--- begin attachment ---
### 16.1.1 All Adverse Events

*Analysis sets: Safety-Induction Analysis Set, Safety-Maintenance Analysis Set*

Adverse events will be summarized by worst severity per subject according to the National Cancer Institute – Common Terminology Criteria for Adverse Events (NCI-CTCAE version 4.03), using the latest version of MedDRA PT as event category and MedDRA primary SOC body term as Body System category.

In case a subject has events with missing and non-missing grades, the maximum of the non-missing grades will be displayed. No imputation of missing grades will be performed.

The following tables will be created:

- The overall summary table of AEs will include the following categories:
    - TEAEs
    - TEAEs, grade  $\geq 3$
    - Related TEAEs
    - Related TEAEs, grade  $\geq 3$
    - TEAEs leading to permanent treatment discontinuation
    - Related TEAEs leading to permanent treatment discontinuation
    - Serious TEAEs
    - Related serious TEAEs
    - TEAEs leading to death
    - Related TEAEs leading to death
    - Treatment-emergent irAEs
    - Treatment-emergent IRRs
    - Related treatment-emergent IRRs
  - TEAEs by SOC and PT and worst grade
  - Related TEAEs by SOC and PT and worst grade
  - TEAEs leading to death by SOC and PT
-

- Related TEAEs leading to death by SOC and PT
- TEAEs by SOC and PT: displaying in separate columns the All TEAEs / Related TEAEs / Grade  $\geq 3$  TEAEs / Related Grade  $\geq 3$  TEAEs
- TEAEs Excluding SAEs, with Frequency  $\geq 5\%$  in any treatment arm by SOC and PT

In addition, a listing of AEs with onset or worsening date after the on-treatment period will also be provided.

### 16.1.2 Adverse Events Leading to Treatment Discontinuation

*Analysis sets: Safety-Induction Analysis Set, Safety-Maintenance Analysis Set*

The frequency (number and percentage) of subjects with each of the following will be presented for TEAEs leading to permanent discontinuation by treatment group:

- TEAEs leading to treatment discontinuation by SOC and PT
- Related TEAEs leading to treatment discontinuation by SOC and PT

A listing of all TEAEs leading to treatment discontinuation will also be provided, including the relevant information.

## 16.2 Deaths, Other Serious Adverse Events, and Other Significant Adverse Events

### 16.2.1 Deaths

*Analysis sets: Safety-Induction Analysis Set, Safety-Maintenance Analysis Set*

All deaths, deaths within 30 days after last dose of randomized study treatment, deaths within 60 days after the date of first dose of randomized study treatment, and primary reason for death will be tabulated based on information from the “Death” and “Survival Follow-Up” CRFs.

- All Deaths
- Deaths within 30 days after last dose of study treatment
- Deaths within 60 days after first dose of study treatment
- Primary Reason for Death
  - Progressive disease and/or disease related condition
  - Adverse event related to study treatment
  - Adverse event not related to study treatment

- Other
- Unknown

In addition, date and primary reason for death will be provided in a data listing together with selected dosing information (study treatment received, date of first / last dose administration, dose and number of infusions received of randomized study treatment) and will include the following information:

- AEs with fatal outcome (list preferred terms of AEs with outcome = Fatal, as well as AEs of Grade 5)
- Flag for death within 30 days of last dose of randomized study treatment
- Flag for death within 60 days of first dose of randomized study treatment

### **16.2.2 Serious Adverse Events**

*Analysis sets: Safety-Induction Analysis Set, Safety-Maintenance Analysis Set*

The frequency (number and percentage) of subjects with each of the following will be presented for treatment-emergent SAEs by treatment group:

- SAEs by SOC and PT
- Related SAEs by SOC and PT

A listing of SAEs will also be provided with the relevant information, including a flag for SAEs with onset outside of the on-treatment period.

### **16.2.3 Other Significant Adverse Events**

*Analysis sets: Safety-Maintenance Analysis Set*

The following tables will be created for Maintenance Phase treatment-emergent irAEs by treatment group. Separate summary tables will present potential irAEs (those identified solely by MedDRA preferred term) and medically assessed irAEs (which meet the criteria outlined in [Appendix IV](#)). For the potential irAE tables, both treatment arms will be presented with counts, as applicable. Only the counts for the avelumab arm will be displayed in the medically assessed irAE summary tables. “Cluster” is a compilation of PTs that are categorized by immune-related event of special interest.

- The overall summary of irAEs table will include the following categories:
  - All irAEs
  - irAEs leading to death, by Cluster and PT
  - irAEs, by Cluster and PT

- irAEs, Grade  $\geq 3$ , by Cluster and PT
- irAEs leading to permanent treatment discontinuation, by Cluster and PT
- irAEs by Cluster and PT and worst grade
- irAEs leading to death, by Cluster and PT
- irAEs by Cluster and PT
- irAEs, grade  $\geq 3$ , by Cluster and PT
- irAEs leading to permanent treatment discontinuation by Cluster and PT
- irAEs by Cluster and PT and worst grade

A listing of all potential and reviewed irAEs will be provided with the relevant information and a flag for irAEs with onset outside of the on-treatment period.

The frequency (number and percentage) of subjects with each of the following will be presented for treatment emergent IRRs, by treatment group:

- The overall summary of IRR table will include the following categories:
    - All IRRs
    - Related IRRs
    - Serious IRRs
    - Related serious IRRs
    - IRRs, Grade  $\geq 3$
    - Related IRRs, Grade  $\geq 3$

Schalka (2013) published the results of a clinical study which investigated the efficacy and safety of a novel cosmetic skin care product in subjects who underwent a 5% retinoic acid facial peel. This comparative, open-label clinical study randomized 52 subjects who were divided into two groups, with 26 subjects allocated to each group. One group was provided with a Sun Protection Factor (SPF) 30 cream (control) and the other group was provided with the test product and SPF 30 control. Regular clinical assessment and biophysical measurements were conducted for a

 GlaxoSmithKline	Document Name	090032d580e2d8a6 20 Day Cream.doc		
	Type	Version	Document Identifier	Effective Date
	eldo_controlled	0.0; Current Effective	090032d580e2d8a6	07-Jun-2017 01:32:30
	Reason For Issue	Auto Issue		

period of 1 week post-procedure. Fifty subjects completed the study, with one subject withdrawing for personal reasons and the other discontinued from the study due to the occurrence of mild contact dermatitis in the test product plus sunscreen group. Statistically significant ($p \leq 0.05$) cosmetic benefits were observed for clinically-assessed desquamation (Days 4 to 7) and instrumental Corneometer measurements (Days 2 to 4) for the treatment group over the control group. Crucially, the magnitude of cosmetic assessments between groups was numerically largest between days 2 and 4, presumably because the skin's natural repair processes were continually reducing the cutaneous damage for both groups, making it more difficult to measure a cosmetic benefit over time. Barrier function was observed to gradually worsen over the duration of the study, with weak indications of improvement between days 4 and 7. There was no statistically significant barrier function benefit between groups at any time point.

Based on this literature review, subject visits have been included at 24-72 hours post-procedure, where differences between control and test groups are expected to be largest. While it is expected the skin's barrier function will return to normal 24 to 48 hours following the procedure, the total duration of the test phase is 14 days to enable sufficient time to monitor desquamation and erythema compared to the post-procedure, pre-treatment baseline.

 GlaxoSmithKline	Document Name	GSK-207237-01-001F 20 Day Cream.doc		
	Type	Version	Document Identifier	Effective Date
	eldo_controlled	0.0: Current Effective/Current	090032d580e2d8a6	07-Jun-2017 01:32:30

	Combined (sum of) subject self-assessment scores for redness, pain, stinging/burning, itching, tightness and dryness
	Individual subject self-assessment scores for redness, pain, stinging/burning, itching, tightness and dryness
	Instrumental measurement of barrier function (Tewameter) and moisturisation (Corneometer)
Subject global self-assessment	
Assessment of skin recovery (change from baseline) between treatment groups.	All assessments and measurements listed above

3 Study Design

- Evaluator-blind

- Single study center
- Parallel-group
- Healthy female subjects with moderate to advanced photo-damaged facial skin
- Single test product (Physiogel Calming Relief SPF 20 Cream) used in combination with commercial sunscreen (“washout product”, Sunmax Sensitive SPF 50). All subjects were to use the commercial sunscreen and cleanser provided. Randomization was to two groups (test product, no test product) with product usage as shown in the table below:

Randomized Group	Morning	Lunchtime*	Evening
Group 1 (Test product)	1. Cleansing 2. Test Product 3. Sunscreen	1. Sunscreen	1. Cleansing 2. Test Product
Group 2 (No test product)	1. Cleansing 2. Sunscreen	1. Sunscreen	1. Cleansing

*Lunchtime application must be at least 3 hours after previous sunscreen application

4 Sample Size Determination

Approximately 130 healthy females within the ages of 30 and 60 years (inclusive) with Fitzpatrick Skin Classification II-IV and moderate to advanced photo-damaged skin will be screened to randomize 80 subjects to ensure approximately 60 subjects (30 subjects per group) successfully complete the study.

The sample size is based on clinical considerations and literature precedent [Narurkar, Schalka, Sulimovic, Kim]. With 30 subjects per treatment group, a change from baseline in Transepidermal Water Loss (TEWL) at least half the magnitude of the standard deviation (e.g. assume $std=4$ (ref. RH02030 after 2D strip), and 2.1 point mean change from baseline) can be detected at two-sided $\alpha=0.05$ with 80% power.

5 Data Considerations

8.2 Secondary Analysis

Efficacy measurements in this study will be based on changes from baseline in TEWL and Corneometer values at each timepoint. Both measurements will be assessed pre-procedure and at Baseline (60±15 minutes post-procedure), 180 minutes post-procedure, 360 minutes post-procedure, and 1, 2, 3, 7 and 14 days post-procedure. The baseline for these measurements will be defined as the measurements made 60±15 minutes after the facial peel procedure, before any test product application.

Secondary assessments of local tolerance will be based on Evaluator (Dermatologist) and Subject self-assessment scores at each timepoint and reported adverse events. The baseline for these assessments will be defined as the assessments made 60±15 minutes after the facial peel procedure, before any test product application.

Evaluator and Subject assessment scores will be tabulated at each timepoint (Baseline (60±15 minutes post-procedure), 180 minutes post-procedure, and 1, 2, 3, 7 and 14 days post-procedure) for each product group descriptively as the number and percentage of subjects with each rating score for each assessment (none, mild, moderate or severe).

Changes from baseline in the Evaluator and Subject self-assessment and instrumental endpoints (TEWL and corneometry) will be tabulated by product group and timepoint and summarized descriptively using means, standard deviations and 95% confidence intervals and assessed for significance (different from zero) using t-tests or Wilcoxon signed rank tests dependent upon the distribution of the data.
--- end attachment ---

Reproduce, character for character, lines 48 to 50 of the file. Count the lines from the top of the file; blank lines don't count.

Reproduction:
- AEs with fatal outcome (list preferred terms of AEs with outcome = Fatal, as well as AEs of Grade 5)
- Flag for death within 30 days of last dose of randomized study treatment
- Flag for death within 60 days of first dose of randomized study treatment